Stay warm and stay motivated!
~ sapphoq healing t.b.i. ~

Monday, November 24, 2014

It's Official !

     I did it! 

     Last week, I published two e-books. 

     A friend and I wrote Up the Rebels! together. It is a fun story about a fellow named Jesus born in Newark, New Jersey, Ed SnowD -- I mean Dree RainCave-- hiding in plain sight, the people who are helping him hide, a few mental patients escaping from their oppressive outpatient day program, a fourteen year old who is rescued by some homeless people, and more. Featuring several cats in its pages, Up the Rebels makes for a good read on a rainy day afternoon. You can find it at:

      The cover features a picture of a funky bus that I took on a visit to San Francisco:


     My second book I wrote without a co-author. It demonstrates how an atheist can work the twelve steps and remain clean without any higher powers. I had to re-write the steps in order to do so. Recently I celebrated thirty-four years of continuous clean time. If you are in recovery, you may want to take a look at Another Atheist in Recovery at:

     The cover is of a trail that my dog and I enjoy walking:

sapphoq healing brain damage says: In my determination not to allow my disability to beat me, I decided that if I want something different, then I have to do something different. It took over ten hours for me to learn how to format my e-books. And countless more hours to write and re-write them. Risk-taking is risky. Endeavoring to achieve a dream took hard work. I had to battle my severe fatigue while doing it. I did it. And I am still writing. 
     Remember: It takes courage to dream new dreams. And yes, I believe in you.

I can be found at Twitter(tm):

Thursday, November 06, 2014

Congrats to Amy Morosini

     A woman named Amy Morosini from Moraga in California came in third place in an Ironman 70.3 triathlon over in Augusta, Georgia in the female physically challenged division. I believe the triathlon involved swimming, biking, and running.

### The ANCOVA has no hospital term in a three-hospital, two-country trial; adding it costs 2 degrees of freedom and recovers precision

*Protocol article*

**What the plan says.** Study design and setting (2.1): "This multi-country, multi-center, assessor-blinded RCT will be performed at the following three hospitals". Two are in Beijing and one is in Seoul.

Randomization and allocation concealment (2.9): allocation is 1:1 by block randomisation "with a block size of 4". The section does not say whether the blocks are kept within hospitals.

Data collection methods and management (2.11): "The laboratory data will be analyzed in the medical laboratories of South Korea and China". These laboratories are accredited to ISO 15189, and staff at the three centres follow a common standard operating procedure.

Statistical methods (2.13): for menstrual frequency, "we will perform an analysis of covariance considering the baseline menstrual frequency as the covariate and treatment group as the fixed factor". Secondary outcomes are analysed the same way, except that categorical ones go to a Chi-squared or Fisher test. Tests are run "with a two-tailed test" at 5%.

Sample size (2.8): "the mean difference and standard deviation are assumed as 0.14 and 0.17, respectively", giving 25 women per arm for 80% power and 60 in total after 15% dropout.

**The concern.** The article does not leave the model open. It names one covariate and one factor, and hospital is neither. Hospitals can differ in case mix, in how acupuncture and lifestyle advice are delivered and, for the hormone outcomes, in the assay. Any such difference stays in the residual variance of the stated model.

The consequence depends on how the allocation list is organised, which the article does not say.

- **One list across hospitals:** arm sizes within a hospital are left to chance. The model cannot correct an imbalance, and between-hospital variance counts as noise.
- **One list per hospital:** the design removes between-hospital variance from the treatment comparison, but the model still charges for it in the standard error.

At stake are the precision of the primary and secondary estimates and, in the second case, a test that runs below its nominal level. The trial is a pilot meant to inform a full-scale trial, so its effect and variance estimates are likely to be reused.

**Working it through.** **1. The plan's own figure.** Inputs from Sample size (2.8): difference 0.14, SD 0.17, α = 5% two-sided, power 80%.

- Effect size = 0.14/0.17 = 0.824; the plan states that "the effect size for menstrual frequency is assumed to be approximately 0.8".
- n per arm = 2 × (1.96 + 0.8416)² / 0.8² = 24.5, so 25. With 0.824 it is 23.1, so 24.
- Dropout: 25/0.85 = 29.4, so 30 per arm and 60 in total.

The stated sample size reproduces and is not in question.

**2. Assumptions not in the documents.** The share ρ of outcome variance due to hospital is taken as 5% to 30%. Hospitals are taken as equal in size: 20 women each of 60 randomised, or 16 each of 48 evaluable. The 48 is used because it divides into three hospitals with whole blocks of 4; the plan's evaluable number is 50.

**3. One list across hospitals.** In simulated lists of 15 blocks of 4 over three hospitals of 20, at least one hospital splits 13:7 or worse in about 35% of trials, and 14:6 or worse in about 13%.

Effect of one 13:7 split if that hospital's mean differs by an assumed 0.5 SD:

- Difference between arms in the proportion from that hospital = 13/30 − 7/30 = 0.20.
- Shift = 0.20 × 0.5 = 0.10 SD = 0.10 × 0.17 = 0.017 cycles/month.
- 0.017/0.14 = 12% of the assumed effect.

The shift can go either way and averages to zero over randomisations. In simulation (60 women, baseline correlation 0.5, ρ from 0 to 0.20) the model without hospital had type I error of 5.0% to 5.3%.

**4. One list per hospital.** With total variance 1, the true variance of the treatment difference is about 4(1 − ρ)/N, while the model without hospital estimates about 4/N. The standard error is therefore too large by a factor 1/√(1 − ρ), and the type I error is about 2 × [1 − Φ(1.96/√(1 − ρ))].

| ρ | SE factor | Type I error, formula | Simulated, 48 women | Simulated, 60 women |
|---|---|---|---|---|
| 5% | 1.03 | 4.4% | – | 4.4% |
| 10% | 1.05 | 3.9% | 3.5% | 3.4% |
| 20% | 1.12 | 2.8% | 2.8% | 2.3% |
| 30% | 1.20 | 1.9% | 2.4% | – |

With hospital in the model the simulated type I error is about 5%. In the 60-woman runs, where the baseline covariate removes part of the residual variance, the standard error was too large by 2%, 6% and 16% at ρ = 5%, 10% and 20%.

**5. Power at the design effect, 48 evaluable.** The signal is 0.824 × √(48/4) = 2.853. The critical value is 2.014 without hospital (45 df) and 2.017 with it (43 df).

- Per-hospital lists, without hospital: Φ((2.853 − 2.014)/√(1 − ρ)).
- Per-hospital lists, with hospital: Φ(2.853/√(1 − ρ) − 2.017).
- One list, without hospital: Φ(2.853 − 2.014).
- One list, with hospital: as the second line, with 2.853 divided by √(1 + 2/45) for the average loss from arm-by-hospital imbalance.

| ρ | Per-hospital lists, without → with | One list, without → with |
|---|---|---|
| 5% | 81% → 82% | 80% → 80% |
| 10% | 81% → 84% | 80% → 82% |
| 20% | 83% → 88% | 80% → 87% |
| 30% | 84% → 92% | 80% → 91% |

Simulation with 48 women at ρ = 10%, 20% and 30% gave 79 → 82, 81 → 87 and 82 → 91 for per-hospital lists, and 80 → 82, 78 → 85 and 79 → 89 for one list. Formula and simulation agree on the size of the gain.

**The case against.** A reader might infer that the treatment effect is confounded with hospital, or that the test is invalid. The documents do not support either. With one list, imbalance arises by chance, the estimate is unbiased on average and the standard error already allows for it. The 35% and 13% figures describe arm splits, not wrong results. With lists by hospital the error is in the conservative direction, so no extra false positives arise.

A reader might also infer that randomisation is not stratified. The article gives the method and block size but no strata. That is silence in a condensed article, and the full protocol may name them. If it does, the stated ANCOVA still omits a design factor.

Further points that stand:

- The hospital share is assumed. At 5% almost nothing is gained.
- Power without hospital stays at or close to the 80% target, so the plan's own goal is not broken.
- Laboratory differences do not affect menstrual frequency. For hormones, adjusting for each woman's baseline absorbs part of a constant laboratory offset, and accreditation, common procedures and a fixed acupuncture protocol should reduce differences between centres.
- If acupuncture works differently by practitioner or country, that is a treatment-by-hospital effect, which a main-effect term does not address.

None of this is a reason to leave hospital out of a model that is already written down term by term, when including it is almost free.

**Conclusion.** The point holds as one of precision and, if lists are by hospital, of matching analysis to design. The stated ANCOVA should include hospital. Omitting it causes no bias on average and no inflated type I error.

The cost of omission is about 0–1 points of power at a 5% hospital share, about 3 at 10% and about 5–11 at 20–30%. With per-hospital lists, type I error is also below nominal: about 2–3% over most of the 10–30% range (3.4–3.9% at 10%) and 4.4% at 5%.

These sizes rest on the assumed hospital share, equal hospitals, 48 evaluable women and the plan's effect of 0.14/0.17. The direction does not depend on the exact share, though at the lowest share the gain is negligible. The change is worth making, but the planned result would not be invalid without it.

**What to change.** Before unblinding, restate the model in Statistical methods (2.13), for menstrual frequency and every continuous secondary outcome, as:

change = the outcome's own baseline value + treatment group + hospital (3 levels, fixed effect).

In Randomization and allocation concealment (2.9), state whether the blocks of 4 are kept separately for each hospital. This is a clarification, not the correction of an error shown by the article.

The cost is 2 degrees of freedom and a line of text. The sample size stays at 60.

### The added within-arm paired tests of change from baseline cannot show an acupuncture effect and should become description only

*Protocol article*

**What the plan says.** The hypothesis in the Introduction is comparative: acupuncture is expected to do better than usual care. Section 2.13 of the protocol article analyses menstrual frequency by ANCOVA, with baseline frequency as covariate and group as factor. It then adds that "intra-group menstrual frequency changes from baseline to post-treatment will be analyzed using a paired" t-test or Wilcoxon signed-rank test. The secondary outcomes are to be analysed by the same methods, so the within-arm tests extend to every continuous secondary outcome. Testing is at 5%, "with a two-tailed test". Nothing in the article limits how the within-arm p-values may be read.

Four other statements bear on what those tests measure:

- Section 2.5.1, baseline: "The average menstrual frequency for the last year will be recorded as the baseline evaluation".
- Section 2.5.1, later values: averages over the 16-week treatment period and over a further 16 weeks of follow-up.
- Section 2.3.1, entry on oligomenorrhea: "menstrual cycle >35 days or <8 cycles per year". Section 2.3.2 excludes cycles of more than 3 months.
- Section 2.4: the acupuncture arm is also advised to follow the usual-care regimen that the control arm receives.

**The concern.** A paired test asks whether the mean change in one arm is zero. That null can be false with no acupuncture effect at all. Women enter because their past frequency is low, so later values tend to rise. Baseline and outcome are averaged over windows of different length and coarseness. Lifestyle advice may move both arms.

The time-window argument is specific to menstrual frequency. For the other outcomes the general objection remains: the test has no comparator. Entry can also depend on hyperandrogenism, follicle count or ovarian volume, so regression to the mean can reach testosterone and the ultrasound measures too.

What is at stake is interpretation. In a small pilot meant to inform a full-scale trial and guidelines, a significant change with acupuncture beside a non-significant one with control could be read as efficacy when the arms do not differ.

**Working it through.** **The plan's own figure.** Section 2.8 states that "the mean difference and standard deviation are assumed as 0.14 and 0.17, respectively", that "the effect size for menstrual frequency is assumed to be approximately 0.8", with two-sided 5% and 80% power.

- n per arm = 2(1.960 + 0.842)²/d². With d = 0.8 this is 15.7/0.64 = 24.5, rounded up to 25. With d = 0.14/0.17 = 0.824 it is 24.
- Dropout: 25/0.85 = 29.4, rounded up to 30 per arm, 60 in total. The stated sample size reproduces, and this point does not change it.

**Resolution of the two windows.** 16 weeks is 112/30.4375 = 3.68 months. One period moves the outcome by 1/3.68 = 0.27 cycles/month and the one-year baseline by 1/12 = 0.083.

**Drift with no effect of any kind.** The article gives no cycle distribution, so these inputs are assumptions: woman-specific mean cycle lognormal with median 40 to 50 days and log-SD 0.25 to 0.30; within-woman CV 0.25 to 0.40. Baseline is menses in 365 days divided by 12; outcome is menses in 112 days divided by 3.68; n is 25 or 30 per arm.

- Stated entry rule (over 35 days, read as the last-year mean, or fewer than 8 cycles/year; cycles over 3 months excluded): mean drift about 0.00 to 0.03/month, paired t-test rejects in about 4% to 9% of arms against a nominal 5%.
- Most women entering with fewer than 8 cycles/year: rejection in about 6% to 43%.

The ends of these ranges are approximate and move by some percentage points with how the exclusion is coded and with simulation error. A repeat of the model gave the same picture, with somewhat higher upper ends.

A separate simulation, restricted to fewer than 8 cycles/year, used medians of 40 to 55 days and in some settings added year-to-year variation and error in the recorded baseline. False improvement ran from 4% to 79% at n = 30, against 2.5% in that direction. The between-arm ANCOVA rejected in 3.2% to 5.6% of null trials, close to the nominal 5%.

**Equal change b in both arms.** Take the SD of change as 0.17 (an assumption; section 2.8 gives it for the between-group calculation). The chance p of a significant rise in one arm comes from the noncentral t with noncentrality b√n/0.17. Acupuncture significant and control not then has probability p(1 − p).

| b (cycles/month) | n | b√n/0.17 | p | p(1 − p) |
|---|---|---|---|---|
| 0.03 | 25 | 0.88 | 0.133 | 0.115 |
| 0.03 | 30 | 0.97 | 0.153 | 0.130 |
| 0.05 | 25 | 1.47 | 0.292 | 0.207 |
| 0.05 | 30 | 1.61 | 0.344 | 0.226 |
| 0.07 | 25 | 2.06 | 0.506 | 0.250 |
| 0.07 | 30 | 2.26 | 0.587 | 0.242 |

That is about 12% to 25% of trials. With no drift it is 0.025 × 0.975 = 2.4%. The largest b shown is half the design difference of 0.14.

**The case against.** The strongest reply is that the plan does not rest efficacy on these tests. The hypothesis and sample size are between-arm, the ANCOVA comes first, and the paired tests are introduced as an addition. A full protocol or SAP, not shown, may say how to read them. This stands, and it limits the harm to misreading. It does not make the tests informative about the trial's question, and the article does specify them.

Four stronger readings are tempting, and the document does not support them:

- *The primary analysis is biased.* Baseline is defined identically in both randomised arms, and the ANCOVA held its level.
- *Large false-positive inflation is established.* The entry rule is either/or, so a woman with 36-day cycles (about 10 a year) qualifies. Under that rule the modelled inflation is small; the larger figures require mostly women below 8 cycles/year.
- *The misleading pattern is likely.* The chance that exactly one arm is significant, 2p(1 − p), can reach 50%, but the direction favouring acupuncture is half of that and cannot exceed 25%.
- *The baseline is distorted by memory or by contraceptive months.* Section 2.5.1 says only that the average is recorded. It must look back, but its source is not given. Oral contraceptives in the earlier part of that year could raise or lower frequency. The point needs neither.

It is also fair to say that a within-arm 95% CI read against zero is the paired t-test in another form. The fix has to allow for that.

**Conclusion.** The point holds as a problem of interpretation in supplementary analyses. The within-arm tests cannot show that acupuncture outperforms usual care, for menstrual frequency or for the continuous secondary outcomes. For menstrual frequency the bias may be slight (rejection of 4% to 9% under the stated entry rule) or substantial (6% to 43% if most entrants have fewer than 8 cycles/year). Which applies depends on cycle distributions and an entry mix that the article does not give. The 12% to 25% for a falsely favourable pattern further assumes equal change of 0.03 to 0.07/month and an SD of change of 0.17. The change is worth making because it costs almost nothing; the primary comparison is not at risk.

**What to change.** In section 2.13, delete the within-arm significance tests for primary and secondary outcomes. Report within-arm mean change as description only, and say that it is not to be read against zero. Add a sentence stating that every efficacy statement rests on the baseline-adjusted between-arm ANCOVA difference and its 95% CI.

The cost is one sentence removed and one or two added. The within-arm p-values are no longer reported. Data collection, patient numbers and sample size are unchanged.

Amy is one of us. She sustained a severe T.B.I. back in 1977. The professionals involved in her rehabilitation were not sure if she'd ever walk again by herself. Amy did. She currently serves as a volunteer fitness instructor at a V.A.

     Kudos to Amy Morosini for being a true winner!

Monday, October 27, 2014

Brain Drain

Yeah, I took the photograph and then altered it using my legally obtained copy of digital art software. Yeah, you can download it to your computer and use it at will on the interwebz. No, link back is not required.
And if you are a copyright monopolist, you ought to go away now.

     Yesterday, I had an achy head. Not exactly a headache-- ever since the blocks put into my skull, I rarely get full-blown headaches or migraines-- but something that hurt. Sometimes I will take an over the counter medicine for this and sometimes I won't.

     Challenge and rest are both important when dealing with the damaged brain. I have to challenge myself enough so that the brain can improve. I also have to rest enough so that the brain can improve. Managing a balance between rest and action is tricky.

     I felt it yesterday. The physical achy in the brain coupled with the idea that I was experiencing the beginnings of "information overload." Crap. I was busy and I did not want to slow down.

     I had to slow down. I had to drag myself from my reading (the cause of the info overload) and force myself to do something else less taxing. I had to take a rest.

     Often it is a physical rest that I require. Once in awhile, it is more that I need a change of scene coupled with a change to a less challenging activity. Yesterday, I needed the latter. I went out with my housemate for a bit. I felt better.

     The rest of the day, I monitored myself. I usually nap in the afternoon for an hour. Yesterday was no exception. The achy head stayed gone. I was happy about that.

         ~ sapphoq healing brain damage, but not completely ~

Thursday, October 16, 2014

Another Probably Therapeutic Effect of Marijuana